# 9. Using formulas and functions

Many functions and arithmetic operations are pre-programmed in MS Excel. Providing that you know the name and role of a function, you may perform heavy calculations within a few clicks. At any time, click on the symbol `fx` next to the name box to open a dialog box which will help you finding the function that you need (see the picture to the right). If a function is rather common, you may find it immediately in the displayed list or by searching by category. Note that a quick description of the selected function and some info about the syntax and arguments to be used appears in the dialog box. If not, type in a brief description and click `Go`.

The name/role of the function is often obvious. The function which calculates the average of a series of data is called `=AVERAGE()`. Less obvious but still logical, the function which calculates the standard deviation of a dataset is called `=STDEV()`. A bit trickier, the square root of a number will be calculated using the function `=SQRT()`. Note that functions are always preceded by `=` and are always followed by parentheses `()`, even if no argument is necessary. For instance, the function `=TODAY()` will display the current date in a cell. No argument or data is needed, but the parentheses have to be there, otherwise an error message pops up or the value `#NAME?` appears in the cell.

Formulas may process a given value (a number directly typed in the formula) or the values placed in other cells in the datasheet. If you just need to display the square root of 121, type `=SQRT(121)` and press `ENTER` to obtain the value 11. You may as well display the square root of the result of an arithmetic operation; type `=SQRT(100+21)` and press `ENTER` to obatin 11 too. If you need to know the square root of the value contained in E12, type `=SQRT(E12)`.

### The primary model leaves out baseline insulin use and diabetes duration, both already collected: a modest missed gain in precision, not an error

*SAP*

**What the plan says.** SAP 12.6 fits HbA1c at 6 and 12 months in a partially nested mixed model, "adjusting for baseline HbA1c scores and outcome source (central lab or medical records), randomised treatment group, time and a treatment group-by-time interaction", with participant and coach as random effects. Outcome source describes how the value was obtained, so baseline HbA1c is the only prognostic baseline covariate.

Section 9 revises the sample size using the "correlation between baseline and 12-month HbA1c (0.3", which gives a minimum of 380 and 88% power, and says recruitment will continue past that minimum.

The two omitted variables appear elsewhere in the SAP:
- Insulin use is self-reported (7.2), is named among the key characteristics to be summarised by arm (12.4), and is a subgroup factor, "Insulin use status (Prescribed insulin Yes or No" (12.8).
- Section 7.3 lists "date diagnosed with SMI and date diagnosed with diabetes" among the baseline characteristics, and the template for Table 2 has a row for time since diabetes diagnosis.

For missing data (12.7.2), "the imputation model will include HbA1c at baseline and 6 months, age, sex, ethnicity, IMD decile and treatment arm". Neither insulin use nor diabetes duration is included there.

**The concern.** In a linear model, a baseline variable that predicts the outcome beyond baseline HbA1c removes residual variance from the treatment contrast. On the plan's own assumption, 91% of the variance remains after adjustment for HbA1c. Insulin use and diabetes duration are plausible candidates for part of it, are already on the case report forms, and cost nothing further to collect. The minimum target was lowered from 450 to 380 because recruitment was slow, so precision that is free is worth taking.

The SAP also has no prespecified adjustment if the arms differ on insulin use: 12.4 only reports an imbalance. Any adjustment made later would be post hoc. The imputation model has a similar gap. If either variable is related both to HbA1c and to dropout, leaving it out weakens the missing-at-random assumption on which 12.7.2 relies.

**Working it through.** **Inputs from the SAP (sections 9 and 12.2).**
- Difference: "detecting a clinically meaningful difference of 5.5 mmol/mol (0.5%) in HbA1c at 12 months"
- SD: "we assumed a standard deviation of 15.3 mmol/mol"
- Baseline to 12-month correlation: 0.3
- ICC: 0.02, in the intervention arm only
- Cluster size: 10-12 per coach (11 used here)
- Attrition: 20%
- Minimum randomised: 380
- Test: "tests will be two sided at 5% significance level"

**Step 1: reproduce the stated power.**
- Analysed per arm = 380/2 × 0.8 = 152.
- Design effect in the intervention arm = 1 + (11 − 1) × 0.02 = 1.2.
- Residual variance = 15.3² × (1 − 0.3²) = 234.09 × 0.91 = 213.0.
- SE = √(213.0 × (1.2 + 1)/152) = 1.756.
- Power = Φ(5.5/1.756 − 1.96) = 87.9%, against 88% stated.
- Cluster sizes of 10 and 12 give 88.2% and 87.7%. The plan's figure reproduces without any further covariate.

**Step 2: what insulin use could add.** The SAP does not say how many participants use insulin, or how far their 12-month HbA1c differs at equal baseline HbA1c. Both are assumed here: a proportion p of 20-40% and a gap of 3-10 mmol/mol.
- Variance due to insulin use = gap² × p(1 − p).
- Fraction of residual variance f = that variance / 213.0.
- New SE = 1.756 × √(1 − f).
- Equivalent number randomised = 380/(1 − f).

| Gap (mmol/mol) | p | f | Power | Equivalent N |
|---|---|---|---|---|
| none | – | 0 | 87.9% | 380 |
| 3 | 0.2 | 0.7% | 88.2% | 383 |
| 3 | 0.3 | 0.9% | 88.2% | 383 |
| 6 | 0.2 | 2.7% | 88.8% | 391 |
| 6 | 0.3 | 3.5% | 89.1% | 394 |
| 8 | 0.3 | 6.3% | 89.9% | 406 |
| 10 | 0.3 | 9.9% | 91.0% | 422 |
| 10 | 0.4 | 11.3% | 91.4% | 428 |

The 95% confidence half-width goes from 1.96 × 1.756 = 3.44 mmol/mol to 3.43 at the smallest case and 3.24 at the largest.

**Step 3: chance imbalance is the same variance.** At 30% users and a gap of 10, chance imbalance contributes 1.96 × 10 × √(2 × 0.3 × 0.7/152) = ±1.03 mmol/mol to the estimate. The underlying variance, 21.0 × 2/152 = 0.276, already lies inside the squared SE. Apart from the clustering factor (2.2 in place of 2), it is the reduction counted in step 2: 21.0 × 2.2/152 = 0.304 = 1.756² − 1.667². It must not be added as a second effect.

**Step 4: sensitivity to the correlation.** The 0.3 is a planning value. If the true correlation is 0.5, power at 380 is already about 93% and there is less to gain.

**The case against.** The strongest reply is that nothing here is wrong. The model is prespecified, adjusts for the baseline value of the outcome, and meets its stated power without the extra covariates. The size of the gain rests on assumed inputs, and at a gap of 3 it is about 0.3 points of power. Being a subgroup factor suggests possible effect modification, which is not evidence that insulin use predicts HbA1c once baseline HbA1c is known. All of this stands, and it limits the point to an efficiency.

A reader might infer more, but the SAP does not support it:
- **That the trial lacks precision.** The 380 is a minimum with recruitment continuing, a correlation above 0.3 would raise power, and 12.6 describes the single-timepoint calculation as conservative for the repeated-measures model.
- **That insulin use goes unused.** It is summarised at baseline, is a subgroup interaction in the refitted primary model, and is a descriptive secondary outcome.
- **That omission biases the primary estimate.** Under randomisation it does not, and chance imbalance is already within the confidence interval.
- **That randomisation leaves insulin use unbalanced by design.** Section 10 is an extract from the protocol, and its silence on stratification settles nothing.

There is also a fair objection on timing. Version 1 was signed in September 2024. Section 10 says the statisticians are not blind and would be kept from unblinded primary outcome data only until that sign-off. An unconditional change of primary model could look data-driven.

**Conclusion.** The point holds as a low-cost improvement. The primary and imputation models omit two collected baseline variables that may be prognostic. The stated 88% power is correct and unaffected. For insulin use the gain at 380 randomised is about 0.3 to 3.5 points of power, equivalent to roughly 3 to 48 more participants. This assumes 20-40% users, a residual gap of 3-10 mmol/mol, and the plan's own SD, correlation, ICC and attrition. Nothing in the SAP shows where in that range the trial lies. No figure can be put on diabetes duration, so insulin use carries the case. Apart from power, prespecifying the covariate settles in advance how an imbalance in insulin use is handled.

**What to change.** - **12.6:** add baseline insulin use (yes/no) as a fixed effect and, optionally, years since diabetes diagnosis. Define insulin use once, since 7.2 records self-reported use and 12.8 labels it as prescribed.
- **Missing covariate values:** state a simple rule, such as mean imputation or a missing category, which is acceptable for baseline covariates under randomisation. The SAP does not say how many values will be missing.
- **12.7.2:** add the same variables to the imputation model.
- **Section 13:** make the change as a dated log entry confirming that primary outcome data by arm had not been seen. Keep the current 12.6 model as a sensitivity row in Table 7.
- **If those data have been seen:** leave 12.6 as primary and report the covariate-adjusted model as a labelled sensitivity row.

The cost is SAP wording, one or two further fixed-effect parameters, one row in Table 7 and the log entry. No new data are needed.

Many functions may be combined in the same formula. Be careful and check that what you write makes sense, that the syntax is correct and that all parentheses are closed. The longer the formulas, the higher the likelihood of making mistakes. For instance, calculating the standard error of the mean of a range of data may be done in one single, complicated step or in many simple steps. Let’s use an example: fill up the range A1:A10 with random data. Use the cell B1 to calculate the number of values contained in the range (`=COUNT(A1:A10)`); use B2 to obtain the square root of that count (`=SQRT(B1)`); calculate the standard deviation of the data in the range A1:A10 in B3 (`=STDEV(A1:A10)`), and finally find the standard error of the mean in B4 (`=B3/B2`). Now, in B5, type in the following formula `=STDEV(A1:A10)/SQRT(COUNT(A1:A10))`. Logically, the value in B4 should be equal to B5… and it is! One line of code was enough to do the job…

Note that the names of the functions in MS Excel depends of the language in which MS Excel has been installed on the machine. Thus, the function `=AVERAGE()` becomes `=GJENNOMSNITT()` on a Norwegian system…

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